Having shaped the club on a limited budget, picking up players such as Tom Heaton on a free transfer along the way, Dyche has shown he’s as shrewd as he is well-organised. Whether the club can maintain his services going into next season remains to be seen but their fans are certainly enjoying life with the Ginger Mourinho while they still have him.
1 Bill Kenwright
It’s been widely reported that a difference of opinion in who to appoint as the new manager currently divides the Toffees hierarchy. With Farhad Moshiri anxious to bring in a high-profile candidate to deliver his lofty ambitions, Kenwright has been a keen advocate of handing the reins to David Unsworth on a full-time basis.
With a wish to reward a loyal servant of the club who’s performed admirably whilst in charge of the under-21s side, Unsworth is a common choice amongst supporters and knows everything there is to know about the club.
However, a promising defeat to Chelsea in the Carabao Cup was washed away by another limp display this weekend as Unsworth failed to get a response from his new charges. Coupled with only two wins from seven games during two spells as the caretaker-manager of Preston North-End, Kenwright has watched his argument wither this weekend to his new partner’s advantage.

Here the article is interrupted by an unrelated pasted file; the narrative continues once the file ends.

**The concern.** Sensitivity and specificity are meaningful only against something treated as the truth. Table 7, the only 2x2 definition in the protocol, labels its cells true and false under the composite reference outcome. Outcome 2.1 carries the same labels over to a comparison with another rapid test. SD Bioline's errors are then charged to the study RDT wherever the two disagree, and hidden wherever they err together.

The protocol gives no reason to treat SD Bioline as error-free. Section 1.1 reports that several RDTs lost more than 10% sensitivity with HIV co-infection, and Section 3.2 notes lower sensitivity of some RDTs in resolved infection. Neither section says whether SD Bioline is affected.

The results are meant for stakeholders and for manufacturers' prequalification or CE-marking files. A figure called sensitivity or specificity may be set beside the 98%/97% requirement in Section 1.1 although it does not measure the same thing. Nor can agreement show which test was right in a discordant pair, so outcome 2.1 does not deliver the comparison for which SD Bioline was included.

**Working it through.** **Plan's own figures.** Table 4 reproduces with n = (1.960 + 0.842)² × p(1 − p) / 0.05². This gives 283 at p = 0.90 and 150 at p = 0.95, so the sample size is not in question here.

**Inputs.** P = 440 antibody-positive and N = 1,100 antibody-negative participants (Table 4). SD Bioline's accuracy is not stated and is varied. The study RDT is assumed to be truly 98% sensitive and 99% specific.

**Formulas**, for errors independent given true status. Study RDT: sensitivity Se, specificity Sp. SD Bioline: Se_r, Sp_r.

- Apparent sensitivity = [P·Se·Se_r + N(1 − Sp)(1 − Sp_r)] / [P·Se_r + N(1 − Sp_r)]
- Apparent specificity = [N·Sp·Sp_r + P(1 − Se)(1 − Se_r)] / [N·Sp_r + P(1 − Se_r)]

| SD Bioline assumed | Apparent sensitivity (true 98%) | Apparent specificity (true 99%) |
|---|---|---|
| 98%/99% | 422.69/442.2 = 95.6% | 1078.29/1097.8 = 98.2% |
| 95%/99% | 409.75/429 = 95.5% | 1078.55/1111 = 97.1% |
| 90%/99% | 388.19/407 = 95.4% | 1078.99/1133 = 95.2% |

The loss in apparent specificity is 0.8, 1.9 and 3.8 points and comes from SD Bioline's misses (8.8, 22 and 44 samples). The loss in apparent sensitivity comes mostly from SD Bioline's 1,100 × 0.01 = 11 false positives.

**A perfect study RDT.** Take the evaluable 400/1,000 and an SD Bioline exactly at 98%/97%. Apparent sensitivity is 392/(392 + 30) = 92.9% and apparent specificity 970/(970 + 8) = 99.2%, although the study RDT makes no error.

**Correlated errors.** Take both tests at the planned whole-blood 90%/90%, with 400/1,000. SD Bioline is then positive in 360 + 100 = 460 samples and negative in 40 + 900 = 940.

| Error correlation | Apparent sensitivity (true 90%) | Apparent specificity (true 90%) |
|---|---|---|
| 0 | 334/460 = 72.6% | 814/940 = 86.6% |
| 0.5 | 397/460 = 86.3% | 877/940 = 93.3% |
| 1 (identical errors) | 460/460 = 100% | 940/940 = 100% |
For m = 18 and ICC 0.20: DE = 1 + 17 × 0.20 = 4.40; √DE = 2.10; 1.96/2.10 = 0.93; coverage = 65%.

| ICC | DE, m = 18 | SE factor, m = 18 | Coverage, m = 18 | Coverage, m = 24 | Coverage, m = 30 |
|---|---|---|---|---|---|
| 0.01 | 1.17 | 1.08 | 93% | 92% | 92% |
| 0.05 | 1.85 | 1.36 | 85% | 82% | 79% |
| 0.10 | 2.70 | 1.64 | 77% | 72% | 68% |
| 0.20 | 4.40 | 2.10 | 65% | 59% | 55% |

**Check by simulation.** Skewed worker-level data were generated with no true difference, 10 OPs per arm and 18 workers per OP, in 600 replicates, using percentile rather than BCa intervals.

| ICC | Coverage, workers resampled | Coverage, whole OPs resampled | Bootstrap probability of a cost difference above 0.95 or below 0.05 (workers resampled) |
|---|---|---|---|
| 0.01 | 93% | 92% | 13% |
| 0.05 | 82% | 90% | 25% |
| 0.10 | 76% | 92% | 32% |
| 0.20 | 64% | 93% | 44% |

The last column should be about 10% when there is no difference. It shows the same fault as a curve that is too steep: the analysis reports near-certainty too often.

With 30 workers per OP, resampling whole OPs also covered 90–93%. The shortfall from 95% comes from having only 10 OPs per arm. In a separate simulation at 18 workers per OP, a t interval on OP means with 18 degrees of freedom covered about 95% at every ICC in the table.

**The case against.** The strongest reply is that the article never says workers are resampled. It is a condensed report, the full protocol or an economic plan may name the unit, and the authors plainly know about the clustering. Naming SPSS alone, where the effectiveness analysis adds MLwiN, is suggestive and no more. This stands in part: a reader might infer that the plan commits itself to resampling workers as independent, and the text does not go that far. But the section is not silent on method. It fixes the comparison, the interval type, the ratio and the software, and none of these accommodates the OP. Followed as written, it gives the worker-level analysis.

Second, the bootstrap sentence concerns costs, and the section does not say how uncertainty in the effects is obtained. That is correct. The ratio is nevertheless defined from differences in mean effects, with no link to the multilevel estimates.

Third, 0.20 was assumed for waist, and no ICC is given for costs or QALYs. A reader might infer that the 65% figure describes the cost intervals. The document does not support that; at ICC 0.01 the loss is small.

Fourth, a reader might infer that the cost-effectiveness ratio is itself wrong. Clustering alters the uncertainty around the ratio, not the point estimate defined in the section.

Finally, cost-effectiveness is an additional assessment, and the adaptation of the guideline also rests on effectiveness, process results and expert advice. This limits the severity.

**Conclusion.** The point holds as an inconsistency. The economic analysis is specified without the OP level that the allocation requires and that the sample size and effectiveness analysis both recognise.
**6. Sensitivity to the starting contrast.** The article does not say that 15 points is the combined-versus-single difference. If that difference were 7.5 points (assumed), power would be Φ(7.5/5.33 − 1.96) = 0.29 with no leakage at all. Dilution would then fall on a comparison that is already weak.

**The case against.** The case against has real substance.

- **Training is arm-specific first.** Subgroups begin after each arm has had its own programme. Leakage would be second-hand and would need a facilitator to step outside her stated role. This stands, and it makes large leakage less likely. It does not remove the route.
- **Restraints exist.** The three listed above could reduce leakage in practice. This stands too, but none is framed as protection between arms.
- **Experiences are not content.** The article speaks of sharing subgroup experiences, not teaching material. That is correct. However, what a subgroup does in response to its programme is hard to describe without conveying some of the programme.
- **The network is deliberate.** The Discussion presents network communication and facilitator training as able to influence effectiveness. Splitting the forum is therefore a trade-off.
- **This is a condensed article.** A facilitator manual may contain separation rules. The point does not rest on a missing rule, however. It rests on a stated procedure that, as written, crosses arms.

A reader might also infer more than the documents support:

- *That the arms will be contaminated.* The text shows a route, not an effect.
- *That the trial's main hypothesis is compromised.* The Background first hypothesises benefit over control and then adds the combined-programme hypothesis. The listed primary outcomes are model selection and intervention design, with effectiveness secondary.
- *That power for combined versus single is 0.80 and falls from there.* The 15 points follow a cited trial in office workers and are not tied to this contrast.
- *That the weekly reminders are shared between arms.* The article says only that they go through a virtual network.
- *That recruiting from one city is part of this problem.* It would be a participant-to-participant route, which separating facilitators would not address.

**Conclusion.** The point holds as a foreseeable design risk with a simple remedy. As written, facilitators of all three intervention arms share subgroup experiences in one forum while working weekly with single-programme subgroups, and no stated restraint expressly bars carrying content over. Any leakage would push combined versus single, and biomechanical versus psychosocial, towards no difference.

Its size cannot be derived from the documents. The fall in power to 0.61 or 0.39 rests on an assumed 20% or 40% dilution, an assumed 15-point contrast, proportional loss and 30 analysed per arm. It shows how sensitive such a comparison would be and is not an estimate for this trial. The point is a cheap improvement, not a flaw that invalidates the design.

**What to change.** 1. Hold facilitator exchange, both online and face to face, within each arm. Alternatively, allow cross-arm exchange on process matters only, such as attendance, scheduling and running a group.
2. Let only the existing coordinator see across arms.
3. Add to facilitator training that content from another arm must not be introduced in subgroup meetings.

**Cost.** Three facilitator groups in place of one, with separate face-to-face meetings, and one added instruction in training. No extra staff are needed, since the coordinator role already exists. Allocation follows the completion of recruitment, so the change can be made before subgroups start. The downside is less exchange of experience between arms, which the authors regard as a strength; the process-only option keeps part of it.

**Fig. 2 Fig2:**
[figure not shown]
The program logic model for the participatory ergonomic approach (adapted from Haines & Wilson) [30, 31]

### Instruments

The Premier League has long been turning into a place where money talks and now it appears that upstairs at Everton, the new money will get to speak loudest.
2 Fernando Llorente
With Tottenham being the Harry Kane-less team this weekend, the stage appeared to be set for Fernando Llorente to show his worth in his new white shirt.
After choosing a move to Spurs over London-rivals Chelsea in a £14m deadline day deal this summer, Llorente has had to wait for his opportunity while Kane swept up the acclaim. Having provided an effective foil for Kane against Real Madrid and spearheaded the team in the Carabao cup defeat to West Ham last Wednesday, the 32-year-old striker was the obvious option to start this weekend’s crunch fixture against Manchester United.
As an alternative to the cultured Spanish centre forward, Mauricio Pochettino instead chose to play no striker in place of the missing Kane. Although Son Heung-Min was played as the main striker last season when Kane was injured, the South Korean has not been enjoying his best form of late and this was a big rejection for the new Spurs striker.
3 Slaven Bilic
Just as things were beginning to look clear, the grey skies and storm clouds once more gathered around Bilic’s fortunes. West Ham’s season looks set to be in a state of permanent flux after they threw away a two-goal lead against the struggling Eagles.
While it was an admirable comeback from Roy Hodgson’s side, the Hammers possessed enough experience on the field to see out a game in which they’d largely dominated their hosts. The fact that the equaliser came with the last kick, six minutes into time added on simply provided a little extra salt to this deep cut.
With a run of threatening fixtures now on the horizon, this was a game in which Bilic desperately needed all three points from to keep the wolf from his office door. If the Hammers are still placed precariously in the table at the end of this run, it could well be a liberated Christmas in the Bilic household.